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Using joist caps with renovation on josts at 130mm high


Jeremy
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I'm pulling out a series of floor joists (63mm wide by 130mm deep) that run under about 40% of a sitting room. The joist ends are damaged by dry rot and there are signs of woodworm across the lengths. The floor is still sound, but I want to get this resolved before we move in. I've spoken with damp-proofing suppliers and the general advice seems to be to go for joist caps/sockets as this will prevent any ingress of moisture from the brickwork that they are laid into (on top of a sill plate).

 

This seems like a good idea to me, but here's my problem: the joist caps are made at standard sizing with a "max height" of 225mm (https://www.manthorpebp.co.uk/air-leakage/joist-seals-wide-range-sizes-and-permutations/joist-seals-0) and then they suggest you pack the remaining cavity with cut timber. This is an old victorian house without any sub-floor to speak of, just wood floorboards nailed to joists, so there's no where for me to put that extra 95mm above the joist in that cavity.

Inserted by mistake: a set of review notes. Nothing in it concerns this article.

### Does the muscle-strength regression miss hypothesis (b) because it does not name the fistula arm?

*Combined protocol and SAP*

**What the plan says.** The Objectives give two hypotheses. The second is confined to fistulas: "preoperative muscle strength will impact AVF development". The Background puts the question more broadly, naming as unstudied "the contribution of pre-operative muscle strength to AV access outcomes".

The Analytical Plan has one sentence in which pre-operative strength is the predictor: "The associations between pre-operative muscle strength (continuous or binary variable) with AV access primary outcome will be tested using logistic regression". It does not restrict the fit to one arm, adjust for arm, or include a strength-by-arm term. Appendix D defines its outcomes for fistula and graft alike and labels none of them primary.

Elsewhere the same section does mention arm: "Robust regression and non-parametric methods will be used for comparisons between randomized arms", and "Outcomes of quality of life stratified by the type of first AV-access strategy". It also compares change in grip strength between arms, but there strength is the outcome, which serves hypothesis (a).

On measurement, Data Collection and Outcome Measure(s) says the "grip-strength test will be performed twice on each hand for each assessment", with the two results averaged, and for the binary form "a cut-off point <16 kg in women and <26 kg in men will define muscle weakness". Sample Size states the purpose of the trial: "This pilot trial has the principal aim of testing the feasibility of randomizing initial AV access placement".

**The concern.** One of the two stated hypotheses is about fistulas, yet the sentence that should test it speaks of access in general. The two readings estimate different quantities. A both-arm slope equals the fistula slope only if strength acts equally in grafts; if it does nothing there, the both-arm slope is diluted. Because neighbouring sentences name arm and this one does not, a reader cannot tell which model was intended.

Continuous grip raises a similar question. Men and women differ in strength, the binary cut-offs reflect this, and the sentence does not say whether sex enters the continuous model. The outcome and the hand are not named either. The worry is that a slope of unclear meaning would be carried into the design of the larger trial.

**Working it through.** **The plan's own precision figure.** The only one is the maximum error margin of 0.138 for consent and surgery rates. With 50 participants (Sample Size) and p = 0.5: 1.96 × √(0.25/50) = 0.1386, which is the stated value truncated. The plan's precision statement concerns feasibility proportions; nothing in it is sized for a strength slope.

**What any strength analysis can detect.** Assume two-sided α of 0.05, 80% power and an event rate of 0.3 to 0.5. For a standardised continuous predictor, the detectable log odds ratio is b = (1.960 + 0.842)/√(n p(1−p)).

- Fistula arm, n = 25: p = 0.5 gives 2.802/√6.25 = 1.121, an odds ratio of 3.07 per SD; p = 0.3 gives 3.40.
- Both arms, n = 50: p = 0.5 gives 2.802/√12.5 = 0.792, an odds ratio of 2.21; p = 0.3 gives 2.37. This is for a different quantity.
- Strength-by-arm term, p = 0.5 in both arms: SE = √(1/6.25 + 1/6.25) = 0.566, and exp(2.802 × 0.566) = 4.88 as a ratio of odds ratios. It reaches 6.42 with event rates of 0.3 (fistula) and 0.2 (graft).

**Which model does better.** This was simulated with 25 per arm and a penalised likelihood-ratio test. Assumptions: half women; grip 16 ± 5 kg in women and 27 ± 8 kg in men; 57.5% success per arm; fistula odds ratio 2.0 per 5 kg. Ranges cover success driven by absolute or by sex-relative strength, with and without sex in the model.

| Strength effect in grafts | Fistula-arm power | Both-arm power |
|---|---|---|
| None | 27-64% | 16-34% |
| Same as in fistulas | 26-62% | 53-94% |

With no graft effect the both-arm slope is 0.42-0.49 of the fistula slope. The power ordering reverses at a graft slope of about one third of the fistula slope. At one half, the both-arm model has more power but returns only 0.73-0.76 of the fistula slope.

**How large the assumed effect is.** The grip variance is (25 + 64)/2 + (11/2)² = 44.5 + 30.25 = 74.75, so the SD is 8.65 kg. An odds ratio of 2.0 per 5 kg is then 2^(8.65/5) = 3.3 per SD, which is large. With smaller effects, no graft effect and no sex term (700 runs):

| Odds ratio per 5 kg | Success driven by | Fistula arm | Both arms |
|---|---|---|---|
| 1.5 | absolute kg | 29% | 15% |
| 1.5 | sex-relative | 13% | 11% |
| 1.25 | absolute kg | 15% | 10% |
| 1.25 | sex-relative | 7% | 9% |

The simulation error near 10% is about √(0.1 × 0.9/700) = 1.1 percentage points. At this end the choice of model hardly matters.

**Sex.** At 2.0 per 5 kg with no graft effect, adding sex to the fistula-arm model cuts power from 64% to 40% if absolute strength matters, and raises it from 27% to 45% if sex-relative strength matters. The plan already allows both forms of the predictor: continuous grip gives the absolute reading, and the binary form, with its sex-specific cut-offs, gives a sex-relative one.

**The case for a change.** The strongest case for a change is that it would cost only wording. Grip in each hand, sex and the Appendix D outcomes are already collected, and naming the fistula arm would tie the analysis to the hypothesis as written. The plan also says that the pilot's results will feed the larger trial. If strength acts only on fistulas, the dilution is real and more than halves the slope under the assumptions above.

Has anyone worked with caps before and found a good hack / solution? I guess I could just cut off the top at 130mm and add damp-proof paint or membrane? The cellar is well ventilated, and will be fully tanked etc. so not worried about dampness in that way.

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Thanks @George for confirming.

 

Re: ventilation - I have this well in mind. There only seems to be rot on one side, which happens to be the front of the house, e.g. where cellar wall is soil all the way through and brick wall above, whereas on the other side where there is open venting to sub-floor of another room in the house, joist ends seem to be fine. I can't use air bricks there, as there isn't any air to be fetched, as soil level is above the joists so was thinking I might do a fan, or humidity extractor. Definitely open to ideas on this

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